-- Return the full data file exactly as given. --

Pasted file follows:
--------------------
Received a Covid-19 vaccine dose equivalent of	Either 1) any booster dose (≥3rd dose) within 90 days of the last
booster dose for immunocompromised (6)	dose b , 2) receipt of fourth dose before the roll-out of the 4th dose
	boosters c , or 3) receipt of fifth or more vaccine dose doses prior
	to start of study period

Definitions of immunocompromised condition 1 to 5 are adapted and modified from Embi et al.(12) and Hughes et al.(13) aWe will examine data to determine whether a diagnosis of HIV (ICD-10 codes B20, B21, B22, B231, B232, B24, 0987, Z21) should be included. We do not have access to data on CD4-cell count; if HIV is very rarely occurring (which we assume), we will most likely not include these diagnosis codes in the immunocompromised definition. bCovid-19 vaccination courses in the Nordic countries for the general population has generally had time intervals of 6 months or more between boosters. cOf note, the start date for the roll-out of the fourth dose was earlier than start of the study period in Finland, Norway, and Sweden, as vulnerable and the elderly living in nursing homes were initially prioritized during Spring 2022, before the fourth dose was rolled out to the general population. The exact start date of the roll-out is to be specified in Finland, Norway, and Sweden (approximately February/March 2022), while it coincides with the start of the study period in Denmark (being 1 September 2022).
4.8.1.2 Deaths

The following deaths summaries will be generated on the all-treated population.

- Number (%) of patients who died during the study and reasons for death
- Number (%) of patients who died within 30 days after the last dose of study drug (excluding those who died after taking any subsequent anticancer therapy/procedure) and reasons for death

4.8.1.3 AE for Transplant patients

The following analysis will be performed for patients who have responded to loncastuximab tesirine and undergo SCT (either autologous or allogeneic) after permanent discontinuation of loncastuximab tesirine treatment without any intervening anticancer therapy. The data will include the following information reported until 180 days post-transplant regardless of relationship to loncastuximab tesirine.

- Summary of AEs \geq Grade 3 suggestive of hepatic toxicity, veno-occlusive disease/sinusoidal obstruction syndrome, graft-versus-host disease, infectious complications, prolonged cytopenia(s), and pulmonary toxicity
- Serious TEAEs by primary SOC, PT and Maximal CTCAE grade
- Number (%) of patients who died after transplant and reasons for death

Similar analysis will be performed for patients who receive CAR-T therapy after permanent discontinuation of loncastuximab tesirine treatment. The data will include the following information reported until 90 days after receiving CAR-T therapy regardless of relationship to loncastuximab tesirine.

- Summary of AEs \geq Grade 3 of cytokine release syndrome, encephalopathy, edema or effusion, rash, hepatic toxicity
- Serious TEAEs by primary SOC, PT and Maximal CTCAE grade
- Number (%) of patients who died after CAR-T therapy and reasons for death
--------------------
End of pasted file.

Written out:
Received a Covid-19 vaccine dose equivalent of	Either 1) any booster dose (≥3rd dose) within 90 days of the last
booster dose for immunocompromised (6)	dose b , 2) receipt of fourth dose before the roll-out of the 4th dose
	boosters c , or 3) receipt of fifth or more vaccine dose doses prior
	to start of study period

Definitions of immunocompromised condition 1 to 5 are adapted and modified from Embi et al.(12) and Hughes et al.(13) aWe will examine data to determine whether a diagnosis of HIV (ICD-10 codes B20, B21, B22, B231, B232, B24, 0987, Z21) should be included. We do not have access to data on CD4-cell count; if HIV is very rarely occurring (which we assume), we will most likely not include these diagnosis codes in the immunocompromised definition. bCovid-19 vaccination courses in the Nordic countries for the general population has generally had time intervals of 6 months or more between boosters. cOf note, the start date for the roll-out of the fourth dose was earlier than start of the study period in Finland, Norway, and Sweden, as vulnerable and the elderly living in nursing homes were initially prioritized during Spring 2022, before the fourth dose was rolled out to the general population. The exact start date of the roll-out is to be specified in Finland, Norway, and Sweden (approximately February/March 2022), while it coincides with the start of the study period in Denmark (being 1 September 2022).
4.8.1.2 Deaths

The following deaths summaries will be generated on the all-treated population.

- Number (%) of patients who died during the study and reasons for death
- Number (%) of patients who died within 30 days after the last dose of study drug (excluding those who died after taking any subsequent anticancer therapy/procedure) and reasons for death

4.8.1.3 AE for Transplant patients

The following analysis will be performed for patients who have responded to loncastuximab tesirine and undergo SCT (either autologous or allogeneic) after permanent discontinuation of loncastuximab tesirine treatment without any intervening anticancer therapy. The data will include the following information reported until 180 days post-transplant regardless of relationship to loncastuximab tesirine.

- Summary of AEs \geq Grade 3 suggestive of hepatic toxicity, veno-occlusive disease/sinusoidal obstruction syndrome, graft-versus-host disease, infectious complications, prolonged cytopenia(s), and pulmonary toxicity
- Serious TEAEs by primary SOC, PT and Maximal CTCAE grade
- Number (%) of patients who died after transplant and reasons for death

Similar analysis will be performed for patients who receive CAR-T therapy after permanent discontinuation of loncastuximab tesirine treatment. The data will include the following information reported until 90 days after receiving CAR-T therapy regardless of relationship to loncastuximab tesirine.

- Summary of AEs \geq Grade 3 of cytokine release syndrome, encephalopathy, edema or effusion, rash, hepatic toxicity
- Serious TEAEs by primary SOC, PT and Maximal CTCAE grade
- Number (%) of patients who died after CAR-T therapy and reasons for death